347 F2d 673 Danforth Foundation v. United States

347 F.2d 673

65-2 USTC P 9524

UNITED STATES of America, Appellee.

No. 17796.

United States Court of Appeals Eighth Circuit.

June 30, 1965.

Albert E. Jenner, Jr., Chicago, Ill., H. S. Stolar and Fred L. Kuhlmann, St. Louis, Mo., William H. Charles and William D. Crampton, St. Louis, Mo., and Prentice H. Marshall and Kenneth S. Broun, Chicago, Ill., for appellant.

Jerome Fink, Attorney, Dept. of Justice, Washington, D.C., Louis F. Oberdorfer, Asst. Atty. Gen., Tax Div., Dept. of Justice, Washington, D.C., Lee A. Jackson, Morton K. Rothschild and Robert Bernstein, Attorneys, Dept. of Justice, Washington, D.C., and also Richard D. FitzGibbon, Jr., U.S. Atty., St. Louis, Mo., and John A. Newton, Asst. U.S. Atty., St Louis, Mo., on the brief, for appellee.

Before VAN OOSTERHOUT and MATTHES, Circuit Judges, and YOUNG, District judge.

VAN OOSTERHOUT, Circuit Judge.

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The issue presented by this appeal is whether the District Court rightly determined that the Commissioner properly denied taxpayer Danforth Foundation exemption from income tax for the years 1951 and 1952 upon the ground that taxpayer had unreasonably accumulated income in such years within the meaning of 3814(1) of the Internal Revenue Code of 1939 as amended.


The factual background is fully and fairly set out in Judge Regan's well-considered memorandum opinion reported at 222 F.Supp. 761. We will not attempt to cover in detail the facts so well-stated and summarized in such opinion.


Taxpayer in the present action sought to recover income tax, interest and penalties assessed against it and paid by it, as follows:

Section 291 (a)


Year Tax Penalty Interest


1951 $187,785.79 $46,946.45 $94,542.00


1952 134,952.31 33,738.08 59,844.88


The penalty issue has been compromised and settled and is not before us. Taxpayer has abandoned the issue raised in the trial court that the Commissioner failed to allow him certain deductible expenses.

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Taxpayer has paid the additional income assessed for 1951 and 1952. It filed claim for refund which was denied. This action was timely commenced to recover the 1951 and 1952 taxes and interest. The trial court upheld the Commissioner's determination that the income tax exemption had been lost because of unreasonable accumulation of income. The court dismissed the taxpayer's suit. This timely appeal was taken; this court has jurisdiction. 28 U.S.C.A. 1291.


Taxpayer is incorporated under the laws of Missouri as a perpetual charitable foundation. With respect to purposes, its Articles as amended provide:


'This Foundation is formed solely and only for purely charitable, educational and religious purposes and to promote the well-being of mankind throughout the United States.'The Commissioner by letter dated April 13, 1939, determined that taxpayer foundation was exempt from income tax under the provisions of 101(6) I.R.C.1939 for the year 1939 and 'subsequent years so long as there is no change in your organization, your purposes or your method of operation.'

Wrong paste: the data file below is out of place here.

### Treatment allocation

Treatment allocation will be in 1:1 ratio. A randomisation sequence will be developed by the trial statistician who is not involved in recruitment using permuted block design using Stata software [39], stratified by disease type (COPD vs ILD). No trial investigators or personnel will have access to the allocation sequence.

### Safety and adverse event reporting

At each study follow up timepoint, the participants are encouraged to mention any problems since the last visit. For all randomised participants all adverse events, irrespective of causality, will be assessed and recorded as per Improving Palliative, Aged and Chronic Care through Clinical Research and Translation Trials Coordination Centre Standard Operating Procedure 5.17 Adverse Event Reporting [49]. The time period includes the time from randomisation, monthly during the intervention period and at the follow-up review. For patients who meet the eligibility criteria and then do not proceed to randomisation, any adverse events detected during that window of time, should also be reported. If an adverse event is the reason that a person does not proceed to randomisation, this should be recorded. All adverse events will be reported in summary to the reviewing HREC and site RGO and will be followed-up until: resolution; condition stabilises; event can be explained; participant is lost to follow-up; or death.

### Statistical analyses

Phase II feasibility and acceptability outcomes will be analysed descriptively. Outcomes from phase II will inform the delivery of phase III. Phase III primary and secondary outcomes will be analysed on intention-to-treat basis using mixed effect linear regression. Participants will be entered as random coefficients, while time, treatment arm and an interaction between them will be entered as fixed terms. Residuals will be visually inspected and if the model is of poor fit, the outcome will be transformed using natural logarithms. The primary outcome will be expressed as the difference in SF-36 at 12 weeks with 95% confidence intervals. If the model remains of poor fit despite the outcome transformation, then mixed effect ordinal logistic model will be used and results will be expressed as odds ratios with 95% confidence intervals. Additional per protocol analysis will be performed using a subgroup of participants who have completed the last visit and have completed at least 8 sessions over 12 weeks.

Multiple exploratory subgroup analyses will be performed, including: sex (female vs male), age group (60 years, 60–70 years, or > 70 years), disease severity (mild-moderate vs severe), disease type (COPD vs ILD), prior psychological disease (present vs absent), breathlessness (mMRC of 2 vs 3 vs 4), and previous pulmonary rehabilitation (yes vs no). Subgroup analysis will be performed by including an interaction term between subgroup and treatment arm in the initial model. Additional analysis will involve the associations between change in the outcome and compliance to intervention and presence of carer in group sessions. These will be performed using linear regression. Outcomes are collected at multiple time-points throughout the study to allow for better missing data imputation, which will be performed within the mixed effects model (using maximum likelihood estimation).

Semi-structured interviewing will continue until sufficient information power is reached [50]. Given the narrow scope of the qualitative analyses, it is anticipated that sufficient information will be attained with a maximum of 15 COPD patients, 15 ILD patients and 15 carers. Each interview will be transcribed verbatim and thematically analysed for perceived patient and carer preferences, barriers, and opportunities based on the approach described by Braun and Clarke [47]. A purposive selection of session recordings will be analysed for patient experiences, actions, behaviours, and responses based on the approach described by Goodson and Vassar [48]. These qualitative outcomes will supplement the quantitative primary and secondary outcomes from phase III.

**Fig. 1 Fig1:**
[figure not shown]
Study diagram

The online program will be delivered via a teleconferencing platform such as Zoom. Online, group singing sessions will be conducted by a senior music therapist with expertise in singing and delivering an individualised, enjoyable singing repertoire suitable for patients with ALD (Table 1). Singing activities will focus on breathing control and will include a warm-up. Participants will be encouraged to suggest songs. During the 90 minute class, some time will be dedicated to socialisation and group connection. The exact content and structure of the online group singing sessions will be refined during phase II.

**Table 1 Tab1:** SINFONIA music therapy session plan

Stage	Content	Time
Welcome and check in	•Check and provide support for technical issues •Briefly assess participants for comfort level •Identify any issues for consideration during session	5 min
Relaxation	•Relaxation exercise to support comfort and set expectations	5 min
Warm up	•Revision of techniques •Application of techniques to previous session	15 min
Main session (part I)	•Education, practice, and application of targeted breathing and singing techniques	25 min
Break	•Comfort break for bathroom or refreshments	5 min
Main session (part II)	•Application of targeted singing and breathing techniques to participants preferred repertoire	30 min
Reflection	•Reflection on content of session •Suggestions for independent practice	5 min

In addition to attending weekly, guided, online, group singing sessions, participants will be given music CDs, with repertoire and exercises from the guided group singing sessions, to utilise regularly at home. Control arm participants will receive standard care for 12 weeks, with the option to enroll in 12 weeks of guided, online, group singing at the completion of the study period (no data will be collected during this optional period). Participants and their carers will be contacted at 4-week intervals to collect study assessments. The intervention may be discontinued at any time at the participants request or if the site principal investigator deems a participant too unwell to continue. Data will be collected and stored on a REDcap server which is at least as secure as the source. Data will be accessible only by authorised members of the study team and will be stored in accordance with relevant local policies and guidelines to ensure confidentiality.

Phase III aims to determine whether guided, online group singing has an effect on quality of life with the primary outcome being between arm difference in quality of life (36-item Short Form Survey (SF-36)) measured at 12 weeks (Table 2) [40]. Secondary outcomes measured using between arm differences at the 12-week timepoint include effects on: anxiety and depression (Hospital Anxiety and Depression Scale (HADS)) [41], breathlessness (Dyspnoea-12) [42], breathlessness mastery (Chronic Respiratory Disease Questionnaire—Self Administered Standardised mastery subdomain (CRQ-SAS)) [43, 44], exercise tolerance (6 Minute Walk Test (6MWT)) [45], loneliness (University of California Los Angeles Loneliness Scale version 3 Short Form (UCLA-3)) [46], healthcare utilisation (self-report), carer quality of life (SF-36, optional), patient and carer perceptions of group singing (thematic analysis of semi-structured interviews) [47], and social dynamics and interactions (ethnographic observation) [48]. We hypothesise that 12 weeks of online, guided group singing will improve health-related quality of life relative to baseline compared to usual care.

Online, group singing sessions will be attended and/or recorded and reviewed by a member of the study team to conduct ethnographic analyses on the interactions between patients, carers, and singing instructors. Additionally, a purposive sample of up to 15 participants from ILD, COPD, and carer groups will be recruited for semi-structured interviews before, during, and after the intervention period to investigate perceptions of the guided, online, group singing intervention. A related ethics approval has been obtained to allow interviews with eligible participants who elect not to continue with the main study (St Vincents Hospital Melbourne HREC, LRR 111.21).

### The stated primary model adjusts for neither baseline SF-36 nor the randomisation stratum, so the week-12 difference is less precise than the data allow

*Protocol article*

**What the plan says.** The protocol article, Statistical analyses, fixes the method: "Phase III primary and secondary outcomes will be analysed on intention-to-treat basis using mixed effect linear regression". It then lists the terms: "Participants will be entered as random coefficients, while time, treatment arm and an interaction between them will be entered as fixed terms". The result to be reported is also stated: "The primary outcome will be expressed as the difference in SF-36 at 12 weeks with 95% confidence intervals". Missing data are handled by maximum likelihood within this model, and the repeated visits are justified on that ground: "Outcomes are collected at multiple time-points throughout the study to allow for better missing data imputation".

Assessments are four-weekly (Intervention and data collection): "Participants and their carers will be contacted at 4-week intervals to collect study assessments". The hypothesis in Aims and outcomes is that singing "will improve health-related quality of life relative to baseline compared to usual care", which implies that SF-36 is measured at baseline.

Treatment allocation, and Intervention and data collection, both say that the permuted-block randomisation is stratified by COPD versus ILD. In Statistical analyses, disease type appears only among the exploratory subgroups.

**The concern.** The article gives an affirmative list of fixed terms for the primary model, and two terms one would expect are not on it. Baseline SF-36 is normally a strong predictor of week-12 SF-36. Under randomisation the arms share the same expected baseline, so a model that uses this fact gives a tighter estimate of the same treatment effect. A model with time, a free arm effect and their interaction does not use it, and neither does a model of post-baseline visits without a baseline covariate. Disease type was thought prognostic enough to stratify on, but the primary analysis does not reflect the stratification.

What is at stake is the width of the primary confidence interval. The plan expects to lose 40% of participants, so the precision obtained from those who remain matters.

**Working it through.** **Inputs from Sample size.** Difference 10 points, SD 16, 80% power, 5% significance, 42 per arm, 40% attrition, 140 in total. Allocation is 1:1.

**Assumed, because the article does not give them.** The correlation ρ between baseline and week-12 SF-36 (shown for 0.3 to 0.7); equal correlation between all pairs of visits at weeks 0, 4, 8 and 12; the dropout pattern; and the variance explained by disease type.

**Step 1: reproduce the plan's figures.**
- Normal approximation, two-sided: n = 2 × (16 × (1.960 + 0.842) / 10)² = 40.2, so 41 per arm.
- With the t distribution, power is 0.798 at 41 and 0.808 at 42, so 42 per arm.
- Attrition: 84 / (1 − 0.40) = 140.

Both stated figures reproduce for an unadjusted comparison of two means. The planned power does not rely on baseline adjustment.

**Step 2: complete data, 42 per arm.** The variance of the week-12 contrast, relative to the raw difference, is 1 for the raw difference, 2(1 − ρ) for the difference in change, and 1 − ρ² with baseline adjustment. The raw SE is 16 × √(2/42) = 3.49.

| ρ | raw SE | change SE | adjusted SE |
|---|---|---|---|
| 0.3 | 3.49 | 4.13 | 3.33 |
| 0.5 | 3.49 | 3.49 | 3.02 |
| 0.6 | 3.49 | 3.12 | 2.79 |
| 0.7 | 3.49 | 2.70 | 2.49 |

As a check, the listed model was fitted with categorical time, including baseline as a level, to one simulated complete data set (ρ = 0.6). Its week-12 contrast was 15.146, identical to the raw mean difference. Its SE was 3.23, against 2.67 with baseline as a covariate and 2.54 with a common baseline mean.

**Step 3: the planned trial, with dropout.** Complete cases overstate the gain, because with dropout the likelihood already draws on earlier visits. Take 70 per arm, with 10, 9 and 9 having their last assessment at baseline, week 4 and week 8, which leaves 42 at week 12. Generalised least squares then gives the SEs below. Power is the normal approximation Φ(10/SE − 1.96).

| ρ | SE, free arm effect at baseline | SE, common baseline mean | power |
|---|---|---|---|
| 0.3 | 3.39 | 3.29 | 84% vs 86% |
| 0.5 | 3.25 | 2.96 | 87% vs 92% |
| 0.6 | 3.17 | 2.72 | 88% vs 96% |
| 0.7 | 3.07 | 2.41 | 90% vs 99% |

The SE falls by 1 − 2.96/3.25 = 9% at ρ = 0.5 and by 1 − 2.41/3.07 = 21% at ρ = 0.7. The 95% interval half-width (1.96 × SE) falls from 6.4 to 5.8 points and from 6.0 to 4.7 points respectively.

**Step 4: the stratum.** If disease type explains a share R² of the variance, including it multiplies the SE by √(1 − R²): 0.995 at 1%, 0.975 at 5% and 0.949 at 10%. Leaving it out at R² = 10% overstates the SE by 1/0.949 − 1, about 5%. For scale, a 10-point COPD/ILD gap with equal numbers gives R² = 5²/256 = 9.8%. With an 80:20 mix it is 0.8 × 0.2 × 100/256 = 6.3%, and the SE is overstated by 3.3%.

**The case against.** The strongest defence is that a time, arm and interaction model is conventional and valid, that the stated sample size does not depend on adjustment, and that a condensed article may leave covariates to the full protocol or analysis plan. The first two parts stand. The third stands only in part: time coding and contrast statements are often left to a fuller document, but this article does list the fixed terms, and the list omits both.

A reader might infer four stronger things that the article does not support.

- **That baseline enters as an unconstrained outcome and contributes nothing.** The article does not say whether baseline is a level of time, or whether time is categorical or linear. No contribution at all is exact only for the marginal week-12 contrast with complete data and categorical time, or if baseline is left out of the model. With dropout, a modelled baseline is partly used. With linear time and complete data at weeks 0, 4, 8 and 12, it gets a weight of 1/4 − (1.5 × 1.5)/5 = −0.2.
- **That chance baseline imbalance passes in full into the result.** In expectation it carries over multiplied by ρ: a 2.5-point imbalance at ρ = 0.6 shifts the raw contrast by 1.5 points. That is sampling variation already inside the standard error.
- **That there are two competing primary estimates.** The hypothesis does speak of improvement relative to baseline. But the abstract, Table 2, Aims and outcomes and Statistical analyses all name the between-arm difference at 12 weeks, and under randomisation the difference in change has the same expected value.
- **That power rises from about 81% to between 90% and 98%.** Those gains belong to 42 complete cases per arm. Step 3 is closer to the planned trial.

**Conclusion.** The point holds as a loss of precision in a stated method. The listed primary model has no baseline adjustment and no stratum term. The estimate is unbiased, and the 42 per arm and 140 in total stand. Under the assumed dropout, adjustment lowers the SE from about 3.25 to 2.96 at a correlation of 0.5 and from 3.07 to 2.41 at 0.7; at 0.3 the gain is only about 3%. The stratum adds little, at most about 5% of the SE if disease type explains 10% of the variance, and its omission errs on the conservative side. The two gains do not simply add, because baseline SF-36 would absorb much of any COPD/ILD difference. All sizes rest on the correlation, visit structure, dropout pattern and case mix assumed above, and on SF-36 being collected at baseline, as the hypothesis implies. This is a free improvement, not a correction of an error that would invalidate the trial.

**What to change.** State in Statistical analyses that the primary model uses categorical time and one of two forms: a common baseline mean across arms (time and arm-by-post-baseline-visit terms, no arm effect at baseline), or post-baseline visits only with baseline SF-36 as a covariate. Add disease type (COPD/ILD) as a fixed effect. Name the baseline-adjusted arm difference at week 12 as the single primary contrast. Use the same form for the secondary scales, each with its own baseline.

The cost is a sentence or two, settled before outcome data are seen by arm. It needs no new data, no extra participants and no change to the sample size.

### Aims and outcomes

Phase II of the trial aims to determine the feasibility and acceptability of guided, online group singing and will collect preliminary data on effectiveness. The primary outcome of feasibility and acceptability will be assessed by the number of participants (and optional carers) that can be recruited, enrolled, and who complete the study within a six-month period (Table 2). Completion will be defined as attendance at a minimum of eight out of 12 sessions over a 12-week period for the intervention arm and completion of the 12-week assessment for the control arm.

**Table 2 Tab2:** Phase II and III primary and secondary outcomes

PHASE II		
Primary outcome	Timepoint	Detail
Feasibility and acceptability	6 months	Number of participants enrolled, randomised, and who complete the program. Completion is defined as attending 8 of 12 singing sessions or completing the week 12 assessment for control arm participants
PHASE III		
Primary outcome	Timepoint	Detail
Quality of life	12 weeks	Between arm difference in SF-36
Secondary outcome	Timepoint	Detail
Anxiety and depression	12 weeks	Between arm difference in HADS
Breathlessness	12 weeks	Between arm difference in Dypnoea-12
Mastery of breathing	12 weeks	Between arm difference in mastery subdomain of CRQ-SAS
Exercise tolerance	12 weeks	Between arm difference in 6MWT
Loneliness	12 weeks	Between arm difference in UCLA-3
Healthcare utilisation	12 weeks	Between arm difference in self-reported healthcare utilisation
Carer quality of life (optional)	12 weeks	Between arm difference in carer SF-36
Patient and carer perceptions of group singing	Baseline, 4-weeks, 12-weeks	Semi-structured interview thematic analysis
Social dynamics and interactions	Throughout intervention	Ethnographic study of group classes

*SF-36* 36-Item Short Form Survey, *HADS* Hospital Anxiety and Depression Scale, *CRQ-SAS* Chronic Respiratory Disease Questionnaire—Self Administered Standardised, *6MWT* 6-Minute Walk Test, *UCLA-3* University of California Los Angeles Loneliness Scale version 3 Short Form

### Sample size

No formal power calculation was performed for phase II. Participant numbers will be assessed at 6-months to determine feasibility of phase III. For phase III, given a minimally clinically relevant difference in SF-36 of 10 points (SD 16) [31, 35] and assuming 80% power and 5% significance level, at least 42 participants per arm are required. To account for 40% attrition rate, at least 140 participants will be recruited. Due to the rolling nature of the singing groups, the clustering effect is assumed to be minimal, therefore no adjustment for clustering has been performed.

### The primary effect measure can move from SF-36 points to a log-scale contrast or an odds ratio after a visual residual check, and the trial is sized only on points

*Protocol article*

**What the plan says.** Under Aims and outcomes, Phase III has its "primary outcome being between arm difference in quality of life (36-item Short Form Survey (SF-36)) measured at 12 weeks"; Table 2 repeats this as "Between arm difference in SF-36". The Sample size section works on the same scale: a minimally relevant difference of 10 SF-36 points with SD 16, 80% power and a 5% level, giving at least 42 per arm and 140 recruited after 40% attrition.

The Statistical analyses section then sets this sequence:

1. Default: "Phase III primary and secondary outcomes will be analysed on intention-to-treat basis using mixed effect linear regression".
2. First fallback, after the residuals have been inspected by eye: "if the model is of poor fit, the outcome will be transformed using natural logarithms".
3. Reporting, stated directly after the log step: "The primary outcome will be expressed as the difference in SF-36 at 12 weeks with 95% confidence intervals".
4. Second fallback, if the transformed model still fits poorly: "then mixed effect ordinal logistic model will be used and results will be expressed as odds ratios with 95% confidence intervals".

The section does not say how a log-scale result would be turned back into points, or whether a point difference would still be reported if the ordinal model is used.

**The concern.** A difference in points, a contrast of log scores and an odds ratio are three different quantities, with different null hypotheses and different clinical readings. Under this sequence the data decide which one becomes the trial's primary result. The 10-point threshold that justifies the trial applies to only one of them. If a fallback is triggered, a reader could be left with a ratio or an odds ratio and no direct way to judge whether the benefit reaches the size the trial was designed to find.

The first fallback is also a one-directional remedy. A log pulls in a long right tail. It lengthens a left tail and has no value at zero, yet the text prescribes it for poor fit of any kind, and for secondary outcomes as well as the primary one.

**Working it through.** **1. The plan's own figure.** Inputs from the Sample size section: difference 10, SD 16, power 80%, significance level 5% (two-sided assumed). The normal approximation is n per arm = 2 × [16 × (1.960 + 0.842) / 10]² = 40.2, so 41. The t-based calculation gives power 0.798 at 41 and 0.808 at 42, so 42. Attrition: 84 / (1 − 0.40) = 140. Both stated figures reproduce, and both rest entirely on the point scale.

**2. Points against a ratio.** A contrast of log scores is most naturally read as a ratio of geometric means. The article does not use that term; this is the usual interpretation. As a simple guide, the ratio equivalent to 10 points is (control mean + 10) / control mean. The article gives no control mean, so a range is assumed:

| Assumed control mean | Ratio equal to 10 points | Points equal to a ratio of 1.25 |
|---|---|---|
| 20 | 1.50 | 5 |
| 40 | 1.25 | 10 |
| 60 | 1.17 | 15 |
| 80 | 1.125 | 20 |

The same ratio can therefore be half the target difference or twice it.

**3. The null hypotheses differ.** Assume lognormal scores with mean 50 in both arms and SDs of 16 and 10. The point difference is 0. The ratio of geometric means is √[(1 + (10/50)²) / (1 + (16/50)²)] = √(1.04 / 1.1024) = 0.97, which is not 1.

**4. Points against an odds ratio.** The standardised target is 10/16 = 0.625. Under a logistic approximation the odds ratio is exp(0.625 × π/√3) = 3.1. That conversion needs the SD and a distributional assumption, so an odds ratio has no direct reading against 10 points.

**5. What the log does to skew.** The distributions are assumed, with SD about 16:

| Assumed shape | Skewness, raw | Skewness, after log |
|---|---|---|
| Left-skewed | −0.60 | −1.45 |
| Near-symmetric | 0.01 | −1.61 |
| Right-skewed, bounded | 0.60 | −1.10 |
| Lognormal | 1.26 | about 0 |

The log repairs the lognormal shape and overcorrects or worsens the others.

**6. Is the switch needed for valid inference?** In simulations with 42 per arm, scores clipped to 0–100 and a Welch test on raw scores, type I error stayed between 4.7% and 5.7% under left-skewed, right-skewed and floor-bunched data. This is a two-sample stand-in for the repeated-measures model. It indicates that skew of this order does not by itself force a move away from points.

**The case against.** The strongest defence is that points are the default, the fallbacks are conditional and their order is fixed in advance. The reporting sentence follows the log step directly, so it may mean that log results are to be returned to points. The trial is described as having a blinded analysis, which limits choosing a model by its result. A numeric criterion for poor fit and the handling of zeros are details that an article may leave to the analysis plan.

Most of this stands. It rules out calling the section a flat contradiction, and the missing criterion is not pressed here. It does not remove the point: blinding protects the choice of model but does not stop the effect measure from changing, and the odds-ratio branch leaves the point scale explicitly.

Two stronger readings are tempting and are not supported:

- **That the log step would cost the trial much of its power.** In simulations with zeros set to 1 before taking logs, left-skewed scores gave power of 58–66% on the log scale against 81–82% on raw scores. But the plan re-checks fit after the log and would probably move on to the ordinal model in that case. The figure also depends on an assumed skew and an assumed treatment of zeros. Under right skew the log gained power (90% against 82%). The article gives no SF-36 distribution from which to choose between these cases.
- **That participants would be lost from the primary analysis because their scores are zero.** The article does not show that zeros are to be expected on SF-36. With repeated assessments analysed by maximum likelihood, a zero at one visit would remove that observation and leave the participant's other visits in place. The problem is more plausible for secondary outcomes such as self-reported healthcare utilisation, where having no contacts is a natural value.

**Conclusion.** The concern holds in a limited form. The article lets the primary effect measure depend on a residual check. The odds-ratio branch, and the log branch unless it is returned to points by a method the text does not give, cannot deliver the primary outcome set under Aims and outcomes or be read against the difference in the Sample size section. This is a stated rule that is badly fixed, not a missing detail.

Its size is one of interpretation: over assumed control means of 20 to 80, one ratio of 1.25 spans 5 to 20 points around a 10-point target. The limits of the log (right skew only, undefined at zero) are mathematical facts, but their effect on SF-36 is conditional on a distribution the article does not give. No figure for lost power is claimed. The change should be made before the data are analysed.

On July 21, 1958, the Commissioner by letter advised taxpayer that he had after a careful review determined that the accumulation of income for the years 1951 and 1952 was unreasonable within the meaning of 3814 and that his ruling reflected by his letter of April 13, 1939, is modified to the extent of disallowing exemption from income tax for the years 1951 and 1952. The letter notes that upon the basis of information furnished, the taxpayer is entitled to exemption from income taxation for 1953 and subsequent years and that contributions, bequests and gifts to the Foundation for all years remain deductible by the donors under 170, 2055, 2106 and 2522, I.R.C.1954 (and corresponding sections of I.R.C.1939).


Thus, it is entirely clear that the fundamental charitable, religious and educational objectives of the Foundation have not been challenged or questioned and that the revocation of the income tax exemption applicable only as to the years 1951 and 1952 was based entirely upon the unreasonable accumulation of income during such years.


Section 3814, the controlling statute on the issue before us, was enacted effective September 23, 1950, (331 Rev. Act of 1950, 64 Stat. 957, 958) and was made applicable to taxable years commencing after December 31, 1950. 333 Rev.Act of 1950. Taxpayer operated on a calendar year basis. Hence 3814 applies to the taxpayer for 1951 and 1952 and subsequent years.


Section 3814 provides that the income tax exemption of otherwise exempt charitable organizations shall be denied for any taxable year--


'* * * if the amounts accumulated out of income during the taxable year or any prior taxable year and not actually paid out by the end of the taxable year-- (1) are unreasonable in amount or duration in order to carry out the charitable, educational, or other purpose or function constituting the basis for such organization's exemption under section 101(6); * * *.'


Section 3814 also denied tax exemption for other reasons not applicable here. No issue is here raised as to any misuse of the foundation except with respect to the income accumulation.


Prior to the 1950 enactment of 3814, there was in existence no prohibition, statutory or otherwise, of income accumulation by a bona fide charitable foundation such as the taxpayer. We agree with the taxpayer's contention that the reasonableness of income accumulations prior to 1951 is not directly here involved. However, the amount of prior accumulations along with other accumulations, such as the totals of assets on hand, the program and needs of the foundation, is entitled to consideration in determining the reasonableness of the accumulations in 1951 and 1952. In reply to a similar contention made in Stevens Bros. Foundation, Inc. v. Commissioner of Internal Revenue, 8 Cir., 324 F.2d 633, 640, we said: